One of Downtown Brooklyn’s newest apartment towers as well as a site next door that can accommodate an even bigger one are for sale.
Developer Slate Property Group and its private equity real estate partner, Meadow Partners, have put the 19-story, 183-unit rental building they completed last year at 1 Flatbush Avenue on the market.
Slate and Meadow are also looking to sell the development site next door at 570 Fulton Street, which the city rezoned earlier this year to allow for a 40-story tower with 139 rental units and about 87,000 square feet of office space.
To get the rezoning, Slate and Meadow agreed to make 35 to 42 of the units affordable, hire union building workers, hire locally and work with the Metropolitan Transportation Authority to make the Nevins Street subway station in front of the site compliant with the Americans with Disabilities Act.
A spokesperson for Slate — headed by David Schwartz and Martin Nussbaum — said those mandates will stay in place for any new owner.
“Regardless of the owner of the site, all agreements made with the community and organized labor will be honored,” the spokesperson said.
Slate and Meadow teamed up in 2015 and bought the sites at 1 Flatbush and 570 Fulton for $40.9 million. The decision to sell is being driven by Meadow Partners’ timeline for its private equity funds, sources said.
A JLL team led by Stephen Palmese is marketing the site, which has about 210,000 square feet of development rights. Sources said the owners are taking bids and there is no asking price.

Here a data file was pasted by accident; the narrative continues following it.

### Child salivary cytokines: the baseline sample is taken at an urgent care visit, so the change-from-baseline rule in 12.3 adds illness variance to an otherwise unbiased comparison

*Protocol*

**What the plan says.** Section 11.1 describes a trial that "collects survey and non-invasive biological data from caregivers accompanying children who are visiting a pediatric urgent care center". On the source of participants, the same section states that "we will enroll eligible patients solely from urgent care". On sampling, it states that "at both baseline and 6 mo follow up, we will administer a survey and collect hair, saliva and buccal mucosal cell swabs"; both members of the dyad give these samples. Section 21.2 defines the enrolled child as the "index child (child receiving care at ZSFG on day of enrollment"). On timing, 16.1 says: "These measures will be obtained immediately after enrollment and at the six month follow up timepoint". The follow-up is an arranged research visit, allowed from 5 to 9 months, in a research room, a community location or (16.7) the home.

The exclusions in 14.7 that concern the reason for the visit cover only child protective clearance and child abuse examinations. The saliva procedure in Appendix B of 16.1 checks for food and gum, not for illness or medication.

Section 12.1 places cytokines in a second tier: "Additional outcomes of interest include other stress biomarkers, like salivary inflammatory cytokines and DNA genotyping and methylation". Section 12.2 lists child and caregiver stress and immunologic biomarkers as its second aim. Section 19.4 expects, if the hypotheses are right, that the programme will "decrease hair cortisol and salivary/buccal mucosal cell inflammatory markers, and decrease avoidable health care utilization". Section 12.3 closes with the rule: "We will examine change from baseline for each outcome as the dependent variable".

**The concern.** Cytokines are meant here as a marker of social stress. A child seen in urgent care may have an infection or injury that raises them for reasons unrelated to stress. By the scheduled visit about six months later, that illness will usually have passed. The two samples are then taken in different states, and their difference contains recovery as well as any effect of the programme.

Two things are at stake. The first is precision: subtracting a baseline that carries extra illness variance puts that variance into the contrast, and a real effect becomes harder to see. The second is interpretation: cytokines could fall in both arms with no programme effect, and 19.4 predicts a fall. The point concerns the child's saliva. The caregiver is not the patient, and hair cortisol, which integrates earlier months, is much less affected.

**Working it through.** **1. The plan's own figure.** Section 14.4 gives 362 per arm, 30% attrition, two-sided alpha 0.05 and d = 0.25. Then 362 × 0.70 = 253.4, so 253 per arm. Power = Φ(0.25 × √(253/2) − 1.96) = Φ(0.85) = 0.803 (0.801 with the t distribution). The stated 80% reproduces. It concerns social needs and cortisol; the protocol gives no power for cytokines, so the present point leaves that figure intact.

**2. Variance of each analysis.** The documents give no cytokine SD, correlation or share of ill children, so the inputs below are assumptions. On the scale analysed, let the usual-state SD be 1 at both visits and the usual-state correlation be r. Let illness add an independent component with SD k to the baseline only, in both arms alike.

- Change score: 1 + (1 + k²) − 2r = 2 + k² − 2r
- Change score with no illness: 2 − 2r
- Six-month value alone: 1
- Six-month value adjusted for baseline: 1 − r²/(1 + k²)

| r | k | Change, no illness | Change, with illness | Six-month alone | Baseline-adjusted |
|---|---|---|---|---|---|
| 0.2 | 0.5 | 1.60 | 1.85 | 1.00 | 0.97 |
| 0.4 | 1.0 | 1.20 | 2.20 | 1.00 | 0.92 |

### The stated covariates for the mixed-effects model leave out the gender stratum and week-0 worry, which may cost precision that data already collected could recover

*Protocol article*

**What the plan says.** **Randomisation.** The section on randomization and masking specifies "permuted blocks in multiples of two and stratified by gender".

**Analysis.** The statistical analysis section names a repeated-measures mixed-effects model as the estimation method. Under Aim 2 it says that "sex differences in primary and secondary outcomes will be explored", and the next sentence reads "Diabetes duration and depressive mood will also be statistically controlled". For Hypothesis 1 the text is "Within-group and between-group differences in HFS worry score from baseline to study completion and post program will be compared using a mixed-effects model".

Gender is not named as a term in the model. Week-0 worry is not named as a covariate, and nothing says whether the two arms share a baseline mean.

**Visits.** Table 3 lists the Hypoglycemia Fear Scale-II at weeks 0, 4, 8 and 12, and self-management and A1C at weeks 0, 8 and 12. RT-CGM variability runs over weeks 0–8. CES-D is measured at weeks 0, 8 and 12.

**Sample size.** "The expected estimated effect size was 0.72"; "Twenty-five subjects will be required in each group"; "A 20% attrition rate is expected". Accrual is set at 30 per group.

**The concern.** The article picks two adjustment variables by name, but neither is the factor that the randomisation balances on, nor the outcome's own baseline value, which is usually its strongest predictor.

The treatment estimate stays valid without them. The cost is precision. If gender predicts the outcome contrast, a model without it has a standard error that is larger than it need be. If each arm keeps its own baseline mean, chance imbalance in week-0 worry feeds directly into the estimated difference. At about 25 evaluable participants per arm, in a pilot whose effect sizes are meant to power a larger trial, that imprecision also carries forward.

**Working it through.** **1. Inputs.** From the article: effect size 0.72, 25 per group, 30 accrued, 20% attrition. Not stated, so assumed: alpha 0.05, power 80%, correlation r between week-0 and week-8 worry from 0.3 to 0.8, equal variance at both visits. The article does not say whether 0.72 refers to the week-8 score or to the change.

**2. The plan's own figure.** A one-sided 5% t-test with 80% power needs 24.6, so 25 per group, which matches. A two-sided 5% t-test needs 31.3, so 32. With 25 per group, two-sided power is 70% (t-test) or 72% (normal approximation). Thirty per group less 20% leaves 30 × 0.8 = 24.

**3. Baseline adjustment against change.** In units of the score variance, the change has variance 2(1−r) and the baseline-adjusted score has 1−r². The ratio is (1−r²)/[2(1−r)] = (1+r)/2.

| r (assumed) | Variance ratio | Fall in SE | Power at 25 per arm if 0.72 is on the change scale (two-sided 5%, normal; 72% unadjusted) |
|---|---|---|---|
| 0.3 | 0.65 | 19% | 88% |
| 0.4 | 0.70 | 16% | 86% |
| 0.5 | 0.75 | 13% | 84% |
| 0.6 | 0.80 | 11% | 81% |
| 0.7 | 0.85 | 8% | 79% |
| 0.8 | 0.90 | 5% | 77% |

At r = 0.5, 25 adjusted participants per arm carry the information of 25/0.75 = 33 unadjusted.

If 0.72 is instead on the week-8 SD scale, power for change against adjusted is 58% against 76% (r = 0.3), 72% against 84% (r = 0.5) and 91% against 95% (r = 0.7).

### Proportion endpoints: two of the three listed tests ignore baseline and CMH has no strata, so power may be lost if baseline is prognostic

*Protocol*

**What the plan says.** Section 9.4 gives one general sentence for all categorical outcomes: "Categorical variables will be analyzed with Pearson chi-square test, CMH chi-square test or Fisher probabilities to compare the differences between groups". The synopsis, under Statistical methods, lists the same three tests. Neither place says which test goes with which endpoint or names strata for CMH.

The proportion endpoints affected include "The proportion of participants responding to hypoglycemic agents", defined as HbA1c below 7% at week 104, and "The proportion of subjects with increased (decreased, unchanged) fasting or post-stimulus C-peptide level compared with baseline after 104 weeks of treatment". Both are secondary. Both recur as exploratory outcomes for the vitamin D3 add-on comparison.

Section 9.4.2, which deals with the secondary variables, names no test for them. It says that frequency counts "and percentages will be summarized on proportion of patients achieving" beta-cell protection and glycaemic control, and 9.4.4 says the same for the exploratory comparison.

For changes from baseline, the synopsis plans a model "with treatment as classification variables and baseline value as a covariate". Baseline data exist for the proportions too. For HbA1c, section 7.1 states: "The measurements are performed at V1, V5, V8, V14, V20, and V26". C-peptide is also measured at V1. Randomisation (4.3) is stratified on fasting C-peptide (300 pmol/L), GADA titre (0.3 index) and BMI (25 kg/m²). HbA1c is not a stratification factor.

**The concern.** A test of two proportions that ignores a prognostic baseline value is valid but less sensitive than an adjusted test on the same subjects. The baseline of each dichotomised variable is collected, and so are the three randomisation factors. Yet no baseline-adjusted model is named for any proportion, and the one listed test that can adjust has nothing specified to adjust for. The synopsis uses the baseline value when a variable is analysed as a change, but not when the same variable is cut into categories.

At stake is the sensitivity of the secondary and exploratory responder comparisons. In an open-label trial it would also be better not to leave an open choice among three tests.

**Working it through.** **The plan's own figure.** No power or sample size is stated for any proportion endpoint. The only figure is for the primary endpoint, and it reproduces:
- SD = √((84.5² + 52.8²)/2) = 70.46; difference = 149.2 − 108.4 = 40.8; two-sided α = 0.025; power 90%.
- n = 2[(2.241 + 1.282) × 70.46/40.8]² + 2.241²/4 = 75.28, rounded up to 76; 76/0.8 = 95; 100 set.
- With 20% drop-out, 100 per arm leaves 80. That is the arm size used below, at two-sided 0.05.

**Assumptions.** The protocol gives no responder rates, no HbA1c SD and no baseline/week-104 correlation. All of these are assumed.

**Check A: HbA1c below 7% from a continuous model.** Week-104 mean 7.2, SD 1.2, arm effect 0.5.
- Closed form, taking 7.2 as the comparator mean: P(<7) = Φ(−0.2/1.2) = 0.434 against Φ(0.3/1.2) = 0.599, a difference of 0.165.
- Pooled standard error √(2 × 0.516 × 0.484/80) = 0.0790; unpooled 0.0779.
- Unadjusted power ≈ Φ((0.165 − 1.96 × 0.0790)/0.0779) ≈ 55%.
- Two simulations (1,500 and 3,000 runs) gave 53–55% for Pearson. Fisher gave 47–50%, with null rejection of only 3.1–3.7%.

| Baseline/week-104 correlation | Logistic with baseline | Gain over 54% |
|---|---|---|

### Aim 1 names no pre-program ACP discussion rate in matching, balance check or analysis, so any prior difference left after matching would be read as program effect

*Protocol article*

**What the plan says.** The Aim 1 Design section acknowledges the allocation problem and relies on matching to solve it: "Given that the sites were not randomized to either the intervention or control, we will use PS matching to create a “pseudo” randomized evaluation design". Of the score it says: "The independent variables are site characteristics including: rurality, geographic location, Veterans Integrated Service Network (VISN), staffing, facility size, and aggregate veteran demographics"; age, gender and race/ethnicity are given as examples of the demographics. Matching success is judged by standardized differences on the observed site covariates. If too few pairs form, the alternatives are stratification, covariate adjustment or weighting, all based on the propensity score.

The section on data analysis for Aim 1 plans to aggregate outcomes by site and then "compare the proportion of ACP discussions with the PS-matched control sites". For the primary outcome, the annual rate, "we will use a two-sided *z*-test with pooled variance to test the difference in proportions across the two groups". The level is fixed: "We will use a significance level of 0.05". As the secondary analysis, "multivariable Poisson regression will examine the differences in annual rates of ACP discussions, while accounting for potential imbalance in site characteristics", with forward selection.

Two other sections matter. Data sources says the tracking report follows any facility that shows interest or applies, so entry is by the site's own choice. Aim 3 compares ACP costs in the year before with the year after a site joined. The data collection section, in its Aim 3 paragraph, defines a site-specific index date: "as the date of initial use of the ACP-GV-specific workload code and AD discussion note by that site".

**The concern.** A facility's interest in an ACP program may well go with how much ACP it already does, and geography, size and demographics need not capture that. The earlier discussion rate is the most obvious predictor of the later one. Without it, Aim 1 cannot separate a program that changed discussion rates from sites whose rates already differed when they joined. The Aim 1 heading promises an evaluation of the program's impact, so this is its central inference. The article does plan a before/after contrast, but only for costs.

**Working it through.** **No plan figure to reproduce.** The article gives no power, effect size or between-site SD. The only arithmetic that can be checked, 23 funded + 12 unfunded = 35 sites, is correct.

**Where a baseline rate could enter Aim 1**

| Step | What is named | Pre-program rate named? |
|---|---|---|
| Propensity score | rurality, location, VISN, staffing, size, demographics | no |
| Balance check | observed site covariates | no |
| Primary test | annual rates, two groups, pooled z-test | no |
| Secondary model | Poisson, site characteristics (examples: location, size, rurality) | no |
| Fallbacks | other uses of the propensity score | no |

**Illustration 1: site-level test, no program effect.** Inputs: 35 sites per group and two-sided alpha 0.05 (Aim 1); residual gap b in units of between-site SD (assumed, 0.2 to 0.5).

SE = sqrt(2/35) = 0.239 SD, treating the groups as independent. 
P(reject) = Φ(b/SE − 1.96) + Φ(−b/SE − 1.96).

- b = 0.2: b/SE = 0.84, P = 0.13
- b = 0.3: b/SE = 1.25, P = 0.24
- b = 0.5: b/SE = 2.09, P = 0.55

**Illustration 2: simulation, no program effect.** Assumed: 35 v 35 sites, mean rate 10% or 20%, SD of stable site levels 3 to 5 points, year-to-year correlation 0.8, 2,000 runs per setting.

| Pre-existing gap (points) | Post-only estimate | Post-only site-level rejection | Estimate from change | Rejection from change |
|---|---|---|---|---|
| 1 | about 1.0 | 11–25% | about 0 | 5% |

As for 1 Flatbush, a Cushman & Wakefield team of Adam Spies, Doug Harmon, Adam Doneger and Dan O’Brien is marketing the property, which a source familiar with the building said has an asking price of $150 million.
The property, which includes more than 25,000 square feet of retail that wraps around Fulton Street and Flatbush Avenue, has a 25-year 421a tax abatement that runs through 2044.
The owners, however, are in the process of converting the abatement into the Affordable New York program, the successor to 421a. That will lower the property’s taxes even further for 35 years through 2054. Of the building’s 183 units, 48 are affordable and 134 are market-rate.
A source familiar with the property said Slate could end up buying Meadow’s share.
The joint venture partners are certainly hoping the market has improved since a year ago, when a pair of Downtown Brooklyn apartment buildings were made available but drew little interest.
Late last year CBZ Management put its 110-uni BRiQ apartment building at 237 Duffield Street up for sale with an asking price of $100 million. And around the same time Pink Stone Capital sought to unload its 103-unit “Brooklyn Warehouse 180” building at 180 Nassau Street for north of $60 million.
Both buildings failed to attract buyers. And as state lawmakers worked to overhaul rent regulations laws this year, the entire multifamily market ground to a virtual halt.
Sources said the tighter rent law that Albany passed in June is driving more investors to market-rate properties, pushing up interest and pricing.